Agricultural landscapes result from converting natural ecosystems into agroecosystems and contribute to a loss of biodiversity. Species that are habitat specialists may be isolated in patches of  habitat and have reduced gene flow, subsequent loss genetic diversity, and genetic differentiation may occur within the isolated populations. Two recent papers suggest that corridors that connect the populations may keep the populations in contact, allowing genes to move from one group to another.

The Grass Snake (Natrix natrix persa). 
Taken in Ephesus, Greece. Photo Credit: 
Fafner
Barbara Meister and colleagues (2010) examined the genetic structure of the amphibian-eating Grass Snakes (Natrix natrix) in remnants of pristine wetland habitat embedded in an intensively used agricultural landscape in north-western Switzerland. Using seven microsatellite markers they found no genetically distinct grass snake populations in the study area that covered about 90 km2. They hypothesized that their results implies an exchange of individuals between small remnants of original habitat. In fact, they found radio tracked female snakes in agricultural situations while they were moving to egg-laying sites. Thus, gene flow may prevent  genetic differentiation of subpopulations distributed over a relatively large area. Their study area contained canals that could act as corridors for movement despite their concentrations of agricultural chemicals. Their results suggest the Grass Snake can survive in an intensively used agricultural landscape, provided suitable patches of habitat are interconnected.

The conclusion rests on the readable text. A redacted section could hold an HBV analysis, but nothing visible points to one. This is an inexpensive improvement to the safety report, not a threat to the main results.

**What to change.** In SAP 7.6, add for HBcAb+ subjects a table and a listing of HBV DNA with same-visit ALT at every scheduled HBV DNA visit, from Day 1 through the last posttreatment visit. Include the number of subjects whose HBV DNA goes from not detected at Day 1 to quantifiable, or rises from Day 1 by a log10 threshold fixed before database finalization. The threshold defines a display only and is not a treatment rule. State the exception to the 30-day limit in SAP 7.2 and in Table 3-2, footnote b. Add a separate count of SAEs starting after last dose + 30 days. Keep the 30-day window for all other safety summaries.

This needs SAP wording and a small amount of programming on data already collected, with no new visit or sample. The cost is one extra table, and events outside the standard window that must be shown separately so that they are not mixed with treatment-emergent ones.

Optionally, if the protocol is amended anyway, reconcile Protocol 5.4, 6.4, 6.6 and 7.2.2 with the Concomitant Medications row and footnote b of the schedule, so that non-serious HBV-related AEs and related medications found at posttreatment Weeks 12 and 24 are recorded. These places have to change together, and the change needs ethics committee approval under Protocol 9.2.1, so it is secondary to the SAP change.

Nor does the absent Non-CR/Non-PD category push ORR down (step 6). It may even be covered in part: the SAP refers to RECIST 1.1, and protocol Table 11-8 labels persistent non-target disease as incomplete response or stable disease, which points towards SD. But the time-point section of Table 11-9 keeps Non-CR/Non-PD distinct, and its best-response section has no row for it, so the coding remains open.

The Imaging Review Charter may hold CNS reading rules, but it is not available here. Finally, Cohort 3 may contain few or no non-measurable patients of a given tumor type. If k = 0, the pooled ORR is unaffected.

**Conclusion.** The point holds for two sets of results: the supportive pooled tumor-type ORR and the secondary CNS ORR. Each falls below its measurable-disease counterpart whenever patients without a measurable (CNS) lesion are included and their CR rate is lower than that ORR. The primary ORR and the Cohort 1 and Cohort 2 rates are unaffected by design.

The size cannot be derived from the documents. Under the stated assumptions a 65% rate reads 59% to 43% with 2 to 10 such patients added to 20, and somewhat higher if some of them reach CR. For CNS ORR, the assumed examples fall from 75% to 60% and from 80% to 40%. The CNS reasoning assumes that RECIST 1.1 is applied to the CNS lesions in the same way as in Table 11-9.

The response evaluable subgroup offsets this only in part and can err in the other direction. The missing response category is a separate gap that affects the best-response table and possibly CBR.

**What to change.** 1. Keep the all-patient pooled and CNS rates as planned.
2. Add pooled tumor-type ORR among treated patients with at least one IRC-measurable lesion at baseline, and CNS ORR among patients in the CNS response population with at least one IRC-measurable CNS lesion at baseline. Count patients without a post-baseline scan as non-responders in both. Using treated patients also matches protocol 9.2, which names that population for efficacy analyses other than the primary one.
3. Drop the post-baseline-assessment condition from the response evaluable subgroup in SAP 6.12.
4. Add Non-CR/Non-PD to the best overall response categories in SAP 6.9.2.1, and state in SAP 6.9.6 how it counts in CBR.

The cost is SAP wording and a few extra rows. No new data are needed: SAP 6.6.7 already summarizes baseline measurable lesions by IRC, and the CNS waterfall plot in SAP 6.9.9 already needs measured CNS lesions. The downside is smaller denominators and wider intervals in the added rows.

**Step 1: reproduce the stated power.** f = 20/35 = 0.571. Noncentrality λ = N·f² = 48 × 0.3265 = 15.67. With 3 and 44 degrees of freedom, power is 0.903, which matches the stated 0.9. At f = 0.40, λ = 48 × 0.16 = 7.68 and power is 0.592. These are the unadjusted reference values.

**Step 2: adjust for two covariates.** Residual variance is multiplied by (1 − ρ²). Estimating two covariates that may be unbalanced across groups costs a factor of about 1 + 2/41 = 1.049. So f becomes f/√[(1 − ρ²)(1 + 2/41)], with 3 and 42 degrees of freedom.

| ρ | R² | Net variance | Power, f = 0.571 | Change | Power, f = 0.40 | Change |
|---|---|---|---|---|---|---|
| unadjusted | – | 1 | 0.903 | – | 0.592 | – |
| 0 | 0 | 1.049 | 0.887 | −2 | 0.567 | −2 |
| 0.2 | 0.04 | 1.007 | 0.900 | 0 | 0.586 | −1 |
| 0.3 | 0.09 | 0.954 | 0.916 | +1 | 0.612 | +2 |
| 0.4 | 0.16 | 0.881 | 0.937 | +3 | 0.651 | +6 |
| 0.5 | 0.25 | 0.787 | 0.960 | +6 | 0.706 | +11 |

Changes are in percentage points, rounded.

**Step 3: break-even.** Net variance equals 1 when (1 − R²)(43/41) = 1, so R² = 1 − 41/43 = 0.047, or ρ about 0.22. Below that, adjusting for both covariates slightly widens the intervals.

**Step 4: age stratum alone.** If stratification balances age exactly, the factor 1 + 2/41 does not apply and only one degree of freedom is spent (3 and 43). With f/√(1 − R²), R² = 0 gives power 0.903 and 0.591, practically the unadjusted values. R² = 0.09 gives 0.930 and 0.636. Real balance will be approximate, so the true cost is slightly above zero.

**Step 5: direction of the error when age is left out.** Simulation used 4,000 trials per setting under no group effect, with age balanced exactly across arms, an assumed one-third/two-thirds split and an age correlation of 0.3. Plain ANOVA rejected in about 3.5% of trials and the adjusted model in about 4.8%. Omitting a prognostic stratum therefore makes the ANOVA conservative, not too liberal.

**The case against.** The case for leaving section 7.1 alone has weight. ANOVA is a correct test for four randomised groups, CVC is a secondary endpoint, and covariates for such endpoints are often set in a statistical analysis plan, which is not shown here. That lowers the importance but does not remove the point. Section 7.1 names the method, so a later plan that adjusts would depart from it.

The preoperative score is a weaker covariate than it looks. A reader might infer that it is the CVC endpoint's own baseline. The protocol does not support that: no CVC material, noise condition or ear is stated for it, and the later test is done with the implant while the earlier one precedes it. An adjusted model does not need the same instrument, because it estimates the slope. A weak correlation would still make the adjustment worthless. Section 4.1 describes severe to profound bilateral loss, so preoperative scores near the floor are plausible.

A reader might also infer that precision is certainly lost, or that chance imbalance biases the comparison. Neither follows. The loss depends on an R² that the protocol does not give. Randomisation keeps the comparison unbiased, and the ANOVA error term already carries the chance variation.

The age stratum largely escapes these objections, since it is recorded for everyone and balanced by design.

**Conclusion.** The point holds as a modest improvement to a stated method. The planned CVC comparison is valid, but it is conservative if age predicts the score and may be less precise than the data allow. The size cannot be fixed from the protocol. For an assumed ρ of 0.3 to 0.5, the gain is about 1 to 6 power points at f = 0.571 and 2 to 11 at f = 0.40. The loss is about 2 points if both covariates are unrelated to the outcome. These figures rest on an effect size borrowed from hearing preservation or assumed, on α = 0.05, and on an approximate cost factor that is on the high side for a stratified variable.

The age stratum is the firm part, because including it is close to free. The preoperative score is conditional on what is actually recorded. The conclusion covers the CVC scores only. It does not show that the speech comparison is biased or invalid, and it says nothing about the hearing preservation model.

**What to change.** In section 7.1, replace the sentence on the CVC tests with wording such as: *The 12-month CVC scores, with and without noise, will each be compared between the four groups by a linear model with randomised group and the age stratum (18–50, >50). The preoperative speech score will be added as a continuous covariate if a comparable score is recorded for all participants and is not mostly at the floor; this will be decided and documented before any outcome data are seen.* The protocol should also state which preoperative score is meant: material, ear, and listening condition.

In a second study Page E. Klug and colleagues looked at genetic differences in Yellow-bellied Racer (Coluber constrictor flaviventris) populations in the highly fragmented tall grass prairies of Kansas. An estimated 4% of the original widespread prairie habitat remains. The study looked at racer populations spread out over 13,500-km of landscape in northeastern Kansas. The racer population had high allelic diversity, high heterozygosity, and was maintaining a migration-drift equilibrium. Racers exhibited restricted dispersal within 3 km, and significant isolation-by- distance occurred on broad regional scales of about 100 km. However, like the Grass Snakes there was sufficient gene flow between locations, and the authors were unable to define discrete subpopulations. In northeastern Kansas, Yellow-bellied Racer appear to be abundant and continuously distributed, suggesting the fragmented landscape is not impeding gene flow.

While these studies suggest the Grass Snake and the Yellow-bellied Racer can continue to survive in fragmented landscapes, other species may not be so lucky.

Literature
Meister, B., U. Hoffer, S. Ursenbacher, B. Baur. 2010. Spatial genetic analysis of the grass snake, Natrix natrix (Squamata: Colubridae), in an intensively used agricultural landscape. Biological Journal of the Linnean Society, 101: 51–58. doi:10.1111/j.1095-8312.2010.01474.x

Klug, P. E.. S. M. Wisely and K. A. With. 2011. Population genetic structure and landscape connectivity of the Eastern Yellowbelly Racer (Coluber constrictor flaviventris) in the contiguous tallgrass prairie of northeastern Kansas, USA. Landscape Ecology 26(2):281-294. DOI: 10.1007/s10980-010-9554-2